World elite go into crisis retreat

World elite go into crisis retreat

Geneva: Leaders from Russia and China are the star attractions among a record number of heads of state and government gathering in the Swiss winter resort of Davos this week to discuss how to get the global economy off the skids.

With the capitalist world suffering its worst battering since the Great Depression, the words of communist China’s Premier Wen Jiabao and former communist Russia’s Prime Minister Vladimir Putin will dominate the start of the elite five-day meeting on Wednesday.

Putin, Wen, Japan’s Prime Minister Taro Aso, German Chancellor Angela Merkel and British Prime Minister Gordon Brown are all to lecture scores of government leaders and ministers and hundreds of corporate chiefs on how crashing economies can be saved.

The way has been left open for Russia and China to monopolise the debate as no top policymaker from the new US administration of President Barack Obama agreed to go to Davos.

Neither Treasury Secretary Timothy Geithner nor the head of Obama’s National Economic Council, Lawrence Summers, followed up on initial acceptances.

It was “symbolic" to put China and Russia side by side as they have become “key players of the world economy," World Economic Forum organiser Borge Brende told a press briefing in Geneva.

“It is a very powerful sign from China, my sense is that they want to engage with the rest of the world in finding a solution out of the crisis," said Kishore Mahbubani, dean at the Lee Kuan Yew School of Public Policy in Singapore.

Wen will lead one of the biggest Chinese delegations ever to the snow covered mountain resort, flanked by Trade Minister Chen Deming and Foreign Minister Yang Jiechi.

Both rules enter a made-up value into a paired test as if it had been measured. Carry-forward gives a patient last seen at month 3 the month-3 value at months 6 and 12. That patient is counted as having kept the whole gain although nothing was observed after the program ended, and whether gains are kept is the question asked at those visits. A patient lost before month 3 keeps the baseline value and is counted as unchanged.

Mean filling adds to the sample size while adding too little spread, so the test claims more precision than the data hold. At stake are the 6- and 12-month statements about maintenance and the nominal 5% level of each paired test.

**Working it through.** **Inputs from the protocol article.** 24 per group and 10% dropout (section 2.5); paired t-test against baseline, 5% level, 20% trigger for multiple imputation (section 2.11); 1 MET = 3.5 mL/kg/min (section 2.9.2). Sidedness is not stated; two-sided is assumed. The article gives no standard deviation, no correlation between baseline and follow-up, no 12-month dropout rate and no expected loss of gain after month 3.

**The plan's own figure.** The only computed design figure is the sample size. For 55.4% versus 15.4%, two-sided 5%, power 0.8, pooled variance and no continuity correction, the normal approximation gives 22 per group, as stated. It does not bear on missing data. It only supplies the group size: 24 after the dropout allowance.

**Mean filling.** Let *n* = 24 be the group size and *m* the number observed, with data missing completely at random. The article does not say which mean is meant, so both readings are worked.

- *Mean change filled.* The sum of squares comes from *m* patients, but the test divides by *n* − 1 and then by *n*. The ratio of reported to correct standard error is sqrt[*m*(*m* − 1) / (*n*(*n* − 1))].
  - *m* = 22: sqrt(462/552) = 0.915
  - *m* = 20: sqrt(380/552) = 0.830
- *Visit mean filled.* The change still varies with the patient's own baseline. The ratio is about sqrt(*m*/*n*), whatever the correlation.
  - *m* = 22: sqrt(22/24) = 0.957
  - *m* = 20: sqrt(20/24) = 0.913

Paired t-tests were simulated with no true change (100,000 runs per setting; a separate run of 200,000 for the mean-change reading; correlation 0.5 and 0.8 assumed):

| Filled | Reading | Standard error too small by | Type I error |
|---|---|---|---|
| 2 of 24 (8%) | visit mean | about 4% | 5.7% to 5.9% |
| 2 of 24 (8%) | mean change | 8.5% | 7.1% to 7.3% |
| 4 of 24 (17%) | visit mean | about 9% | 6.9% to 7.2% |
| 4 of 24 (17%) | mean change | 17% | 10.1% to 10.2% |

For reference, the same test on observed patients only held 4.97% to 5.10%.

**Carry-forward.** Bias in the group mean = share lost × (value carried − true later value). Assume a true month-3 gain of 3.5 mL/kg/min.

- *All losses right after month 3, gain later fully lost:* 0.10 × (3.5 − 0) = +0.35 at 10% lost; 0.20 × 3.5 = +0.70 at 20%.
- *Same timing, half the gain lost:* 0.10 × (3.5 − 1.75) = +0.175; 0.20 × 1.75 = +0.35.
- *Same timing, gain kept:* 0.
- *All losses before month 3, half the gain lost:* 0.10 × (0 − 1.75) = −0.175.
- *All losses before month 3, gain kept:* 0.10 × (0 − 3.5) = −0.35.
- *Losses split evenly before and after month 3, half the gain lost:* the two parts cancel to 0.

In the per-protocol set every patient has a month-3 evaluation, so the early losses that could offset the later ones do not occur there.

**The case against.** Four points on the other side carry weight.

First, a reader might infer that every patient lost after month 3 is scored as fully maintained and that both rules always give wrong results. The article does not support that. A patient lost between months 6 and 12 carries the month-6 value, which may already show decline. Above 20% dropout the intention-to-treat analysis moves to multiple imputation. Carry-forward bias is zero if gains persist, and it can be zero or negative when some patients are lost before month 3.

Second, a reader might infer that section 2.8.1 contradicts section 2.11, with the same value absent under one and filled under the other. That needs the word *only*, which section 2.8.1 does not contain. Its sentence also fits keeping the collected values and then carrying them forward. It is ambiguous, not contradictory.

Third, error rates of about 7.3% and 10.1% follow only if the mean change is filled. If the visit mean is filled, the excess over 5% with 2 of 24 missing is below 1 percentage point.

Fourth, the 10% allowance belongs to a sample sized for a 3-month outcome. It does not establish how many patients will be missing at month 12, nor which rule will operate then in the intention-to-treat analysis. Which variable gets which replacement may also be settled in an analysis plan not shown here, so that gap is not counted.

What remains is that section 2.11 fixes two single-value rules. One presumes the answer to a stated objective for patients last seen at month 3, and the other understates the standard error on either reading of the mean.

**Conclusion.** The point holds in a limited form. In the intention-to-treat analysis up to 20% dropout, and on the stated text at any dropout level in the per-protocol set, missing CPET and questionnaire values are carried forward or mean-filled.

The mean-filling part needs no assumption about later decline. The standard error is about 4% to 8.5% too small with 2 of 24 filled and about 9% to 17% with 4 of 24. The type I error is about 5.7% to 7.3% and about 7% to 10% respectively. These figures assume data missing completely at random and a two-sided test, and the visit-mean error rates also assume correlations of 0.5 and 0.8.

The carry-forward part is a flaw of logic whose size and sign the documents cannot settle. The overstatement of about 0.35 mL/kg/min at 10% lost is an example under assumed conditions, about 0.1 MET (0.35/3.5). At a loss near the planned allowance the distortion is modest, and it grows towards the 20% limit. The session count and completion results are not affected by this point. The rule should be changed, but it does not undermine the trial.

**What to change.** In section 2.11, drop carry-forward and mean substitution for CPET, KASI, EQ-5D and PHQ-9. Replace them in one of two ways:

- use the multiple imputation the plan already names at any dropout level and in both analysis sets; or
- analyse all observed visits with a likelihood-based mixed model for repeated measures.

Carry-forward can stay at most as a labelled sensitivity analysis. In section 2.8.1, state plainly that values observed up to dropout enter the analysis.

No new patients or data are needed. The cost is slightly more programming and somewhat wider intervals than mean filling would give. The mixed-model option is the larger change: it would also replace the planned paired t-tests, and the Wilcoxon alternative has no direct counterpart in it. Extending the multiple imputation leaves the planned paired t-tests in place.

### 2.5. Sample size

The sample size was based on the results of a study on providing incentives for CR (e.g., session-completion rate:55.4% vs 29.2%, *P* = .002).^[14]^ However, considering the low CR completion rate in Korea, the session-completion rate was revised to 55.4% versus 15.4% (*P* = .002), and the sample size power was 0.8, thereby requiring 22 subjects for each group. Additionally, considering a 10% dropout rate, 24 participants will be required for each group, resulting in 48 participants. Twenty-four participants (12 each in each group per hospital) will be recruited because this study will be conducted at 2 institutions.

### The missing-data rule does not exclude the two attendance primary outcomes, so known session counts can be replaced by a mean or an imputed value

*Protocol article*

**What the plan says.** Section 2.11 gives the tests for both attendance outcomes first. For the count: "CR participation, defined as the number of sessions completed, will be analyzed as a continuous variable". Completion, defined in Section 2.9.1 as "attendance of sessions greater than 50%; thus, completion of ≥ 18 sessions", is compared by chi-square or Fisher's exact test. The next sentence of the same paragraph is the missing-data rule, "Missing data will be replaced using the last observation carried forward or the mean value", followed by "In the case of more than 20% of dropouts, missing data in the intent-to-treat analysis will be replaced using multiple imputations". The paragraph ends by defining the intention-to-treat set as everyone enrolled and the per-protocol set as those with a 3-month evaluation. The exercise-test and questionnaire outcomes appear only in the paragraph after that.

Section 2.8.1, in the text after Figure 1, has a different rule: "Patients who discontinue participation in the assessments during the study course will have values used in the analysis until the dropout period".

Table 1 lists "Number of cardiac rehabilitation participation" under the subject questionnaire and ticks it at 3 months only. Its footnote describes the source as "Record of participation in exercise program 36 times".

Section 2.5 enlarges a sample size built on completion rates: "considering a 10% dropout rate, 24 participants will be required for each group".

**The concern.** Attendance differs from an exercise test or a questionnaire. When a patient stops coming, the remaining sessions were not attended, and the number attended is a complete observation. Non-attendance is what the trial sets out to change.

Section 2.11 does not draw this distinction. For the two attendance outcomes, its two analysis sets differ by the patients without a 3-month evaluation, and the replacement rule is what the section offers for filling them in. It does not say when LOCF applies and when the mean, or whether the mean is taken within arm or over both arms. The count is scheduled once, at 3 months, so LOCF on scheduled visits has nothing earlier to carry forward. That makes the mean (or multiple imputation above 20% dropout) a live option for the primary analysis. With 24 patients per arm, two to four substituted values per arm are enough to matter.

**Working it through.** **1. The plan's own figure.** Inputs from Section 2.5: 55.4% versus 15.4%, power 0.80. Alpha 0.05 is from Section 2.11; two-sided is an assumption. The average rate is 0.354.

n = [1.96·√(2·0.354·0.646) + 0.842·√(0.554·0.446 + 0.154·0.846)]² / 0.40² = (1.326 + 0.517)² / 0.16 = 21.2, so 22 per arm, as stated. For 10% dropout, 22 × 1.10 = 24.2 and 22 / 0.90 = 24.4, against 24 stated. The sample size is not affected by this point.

Li Peng was the last Chinese premier to attend the forum in 1992. Forum organisers said a record 30 Chinese business leaders would also be in Davos.

Russia is also set to make its presence felt with Putin making the keynote opening speech at the forum while he is joined by Deputy Prime Minister Igor Shuvalov and Economic Development Minister Elvira Nabiullina.

“Russia’s relations with the Europeans have been strained. Russia may be looking for a way to signal to Europe that they are ready to cooperate," said Mahbubani, a former diplomat.

He pointed out that “neutral" Davos was an ideal site for Moscow to “send a conciliatory message" on political and energy issues especially as the Russian economy has now been hit by the crisis, with oil below $40 a barrel, now more than a $100 below its peak of last year.

China’s rampant economic growth has also slowed dramatically as exports were slashed.

The Asian powerhouse expanded by just 6.8% in the final quarter, pulling the full-year growth figure down to 9%, worrying by Chinese standards after a 13% growth rate in 2007.

Davos supremo Klaus Schwab has made “Shaping the Post-Crisis World" the key theme of the 39th annual World Economic Forum.

And the massive losses and layoffs on Wall Street and in the City of London will be reflected in a sharp change of tone at this year’s meeting.

IMD business school professor Jean-Pierre Lehmann pointed to the lavish parties thrown by Citigroup at Davos in the past and said bankers, and other captains of industries, may for the first time have to face up to questions on their role in the financial crisis.

“There was always a certain element of evangelism capitalism during previous years’ Davos. You don’t get fundamental debate on the system," he said.

Davos, he noted was founded on the “dogma of business leadership" which in recent months have been battered by the crisis fallout.

“What I am most curious about is whether there will be acts of contrition. Given that we have all these brilliant leaders, ... how come we are all taken by surprise by the downturn?" said Lehmann.